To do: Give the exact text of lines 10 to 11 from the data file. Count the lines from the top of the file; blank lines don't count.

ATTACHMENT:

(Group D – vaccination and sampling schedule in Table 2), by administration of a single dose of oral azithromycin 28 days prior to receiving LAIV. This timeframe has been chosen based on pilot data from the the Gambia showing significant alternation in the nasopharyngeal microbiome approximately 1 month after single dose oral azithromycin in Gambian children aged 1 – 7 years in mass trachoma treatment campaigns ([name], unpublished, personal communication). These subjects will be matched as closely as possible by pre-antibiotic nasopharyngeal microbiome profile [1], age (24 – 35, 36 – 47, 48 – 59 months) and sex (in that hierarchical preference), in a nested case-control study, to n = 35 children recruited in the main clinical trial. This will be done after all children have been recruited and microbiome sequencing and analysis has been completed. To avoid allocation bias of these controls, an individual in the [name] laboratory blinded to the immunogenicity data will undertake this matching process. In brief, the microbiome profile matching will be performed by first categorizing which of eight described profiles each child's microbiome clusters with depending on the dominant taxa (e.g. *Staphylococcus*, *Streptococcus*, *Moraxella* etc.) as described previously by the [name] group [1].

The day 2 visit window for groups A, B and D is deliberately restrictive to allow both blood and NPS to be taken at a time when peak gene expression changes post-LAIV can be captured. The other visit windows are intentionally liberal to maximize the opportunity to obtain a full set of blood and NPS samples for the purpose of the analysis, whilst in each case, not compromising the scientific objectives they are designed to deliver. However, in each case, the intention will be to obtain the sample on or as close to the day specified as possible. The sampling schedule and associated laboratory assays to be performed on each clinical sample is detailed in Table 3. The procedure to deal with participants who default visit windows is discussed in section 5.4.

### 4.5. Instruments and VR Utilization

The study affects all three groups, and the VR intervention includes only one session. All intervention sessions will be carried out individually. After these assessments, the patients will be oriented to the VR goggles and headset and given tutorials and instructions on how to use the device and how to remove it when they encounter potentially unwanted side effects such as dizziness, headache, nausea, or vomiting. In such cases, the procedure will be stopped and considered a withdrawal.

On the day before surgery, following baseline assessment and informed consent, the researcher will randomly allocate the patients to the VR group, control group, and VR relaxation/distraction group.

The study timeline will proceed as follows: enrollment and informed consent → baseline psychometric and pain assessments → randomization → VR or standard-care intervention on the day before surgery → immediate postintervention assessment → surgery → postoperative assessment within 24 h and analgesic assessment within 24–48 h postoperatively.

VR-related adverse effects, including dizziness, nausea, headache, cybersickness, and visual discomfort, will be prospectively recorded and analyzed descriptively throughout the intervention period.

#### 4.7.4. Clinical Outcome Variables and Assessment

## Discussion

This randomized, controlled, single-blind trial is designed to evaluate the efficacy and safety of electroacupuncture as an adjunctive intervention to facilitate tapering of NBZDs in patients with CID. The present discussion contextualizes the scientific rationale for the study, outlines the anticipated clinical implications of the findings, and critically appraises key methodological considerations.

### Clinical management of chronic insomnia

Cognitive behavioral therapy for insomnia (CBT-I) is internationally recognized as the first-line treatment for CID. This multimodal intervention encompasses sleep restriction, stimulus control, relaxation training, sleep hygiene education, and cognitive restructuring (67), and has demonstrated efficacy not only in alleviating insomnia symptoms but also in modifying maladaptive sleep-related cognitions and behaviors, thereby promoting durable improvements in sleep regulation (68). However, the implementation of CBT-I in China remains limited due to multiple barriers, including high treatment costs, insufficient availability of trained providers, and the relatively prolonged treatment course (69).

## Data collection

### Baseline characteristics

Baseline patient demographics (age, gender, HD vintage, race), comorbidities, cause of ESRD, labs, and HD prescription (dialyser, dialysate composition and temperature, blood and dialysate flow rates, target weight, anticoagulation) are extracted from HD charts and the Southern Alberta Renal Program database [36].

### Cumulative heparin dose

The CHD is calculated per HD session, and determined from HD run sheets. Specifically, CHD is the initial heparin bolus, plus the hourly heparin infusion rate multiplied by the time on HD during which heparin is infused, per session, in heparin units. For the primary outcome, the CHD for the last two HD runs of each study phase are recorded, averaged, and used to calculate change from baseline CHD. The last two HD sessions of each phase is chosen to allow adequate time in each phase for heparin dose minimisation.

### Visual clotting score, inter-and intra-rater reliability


This randomized, controlled, single-blind trial is designed to evaluate the efficacy and safety of electroacupuncture as an adjunctive intervention to facilitate tapering of NBZDs in patients with CID. The present discussion contextualizes the scientific rationale for the study, outlines the anticipated clinical implications of the findings, and critically appraises key methodological considerations.

### Clinical management of chronic insomnia